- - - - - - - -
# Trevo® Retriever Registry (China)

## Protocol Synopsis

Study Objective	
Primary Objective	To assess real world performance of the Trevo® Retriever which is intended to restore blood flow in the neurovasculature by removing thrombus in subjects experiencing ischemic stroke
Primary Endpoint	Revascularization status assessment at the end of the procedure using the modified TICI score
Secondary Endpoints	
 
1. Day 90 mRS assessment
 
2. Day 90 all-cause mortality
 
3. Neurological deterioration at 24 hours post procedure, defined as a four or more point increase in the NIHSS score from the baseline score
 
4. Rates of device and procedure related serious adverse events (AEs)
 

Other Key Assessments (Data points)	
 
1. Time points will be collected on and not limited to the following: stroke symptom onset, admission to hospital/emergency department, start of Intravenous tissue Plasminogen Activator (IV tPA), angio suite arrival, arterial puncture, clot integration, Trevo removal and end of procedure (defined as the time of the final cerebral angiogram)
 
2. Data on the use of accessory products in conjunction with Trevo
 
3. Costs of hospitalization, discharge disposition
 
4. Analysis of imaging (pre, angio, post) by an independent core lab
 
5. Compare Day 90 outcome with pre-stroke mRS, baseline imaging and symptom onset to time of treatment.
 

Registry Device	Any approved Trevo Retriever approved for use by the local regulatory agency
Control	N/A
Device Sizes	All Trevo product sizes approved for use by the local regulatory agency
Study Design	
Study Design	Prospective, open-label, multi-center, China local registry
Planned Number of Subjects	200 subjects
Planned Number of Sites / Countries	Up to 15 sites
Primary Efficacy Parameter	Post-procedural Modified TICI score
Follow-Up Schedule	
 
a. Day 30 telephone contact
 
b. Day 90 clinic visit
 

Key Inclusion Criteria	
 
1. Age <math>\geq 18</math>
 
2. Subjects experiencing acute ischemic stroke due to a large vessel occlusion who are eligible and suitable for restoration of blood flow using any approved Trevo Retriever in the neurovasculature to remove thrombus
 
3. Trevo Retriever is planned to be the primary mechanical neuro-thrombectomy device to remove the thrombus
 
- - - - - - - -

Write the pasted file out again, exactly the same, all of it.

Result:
# Trevo® Retriever Registry (China)

## Protocol Synopsis

Study Objective	
Primary Objective	To assess real world performance of the Trevo® Retriever which is intended to restore blood flow in the neurovasculature by removing thrombus in subjects experiencing ischemic stroke
Primary Endpoint	Revascularization status assessment at the end of the procedure using the modified TICI score
Secondary Endpoints	
 
1. Day 90 mRS assessment
 
2. Day 90 all-cause mortality
 
3. Neurological deterioration at 24 hours post procedure, defined as a four or more point increase in the NIHSS score from the baseline score
 
4. Rates of device and procedure related serious adverse events (AEs)
 

Other Key Assessments (Data points)	
 
1. Time points will be collected on and not limited to the following: stroke symptom onset, admission to hospital/emergency department, start of Intravenous tissue Plasminogen Activator (IV tPA), angio suite arrival, arterial puncture, clot integration, Trevo removal and end of procedure (defined as the time of the final cerebral angiogram)
 
2. Data on the use of accessory products in conjunction with Trevo
 
3. Costs of hospitalization, discharge disposition
 
4. Analysis of imaging (pre, angio, post) by an independent core lab
 
5. Compare Day 90 outcome with pre-stroke mRS, baseline imaging and symptom onset to time of treatment.
 

Registry Device	Any approved Trevo Retriever approved for use by the local regulatory agency
Control	N/A
Device Sizes	All Trevo product sizes approved for use by the local regulatory agency
Study Design	
Study Design	Prospective, open-label, multi-center, China local registry
Planned Number of Subjects	200 subjects
Planned Number of Sites / Countries	Up to 15 sites
Primary Efficacy Parameter	Post-procedural Modified TICI score
Follow-Up Schedule	
 
a. Day 30 telephone contact
 
b. Day 90 clinic visit
 

Key Inclusion Criteria	
 
1. Age <math>\geq 18</math>
 
2. Subjects experiencing acute ischemic stroke due to a large vessel occlusion who are eligible and suitable for restoration of blood flow using any approved Trevo Retriever in the neurovasculature to remove thrombus
 
3. Trevo Retriever is planned to be the primary mechanical neuro-thrombectomy device to remove the thrombus
 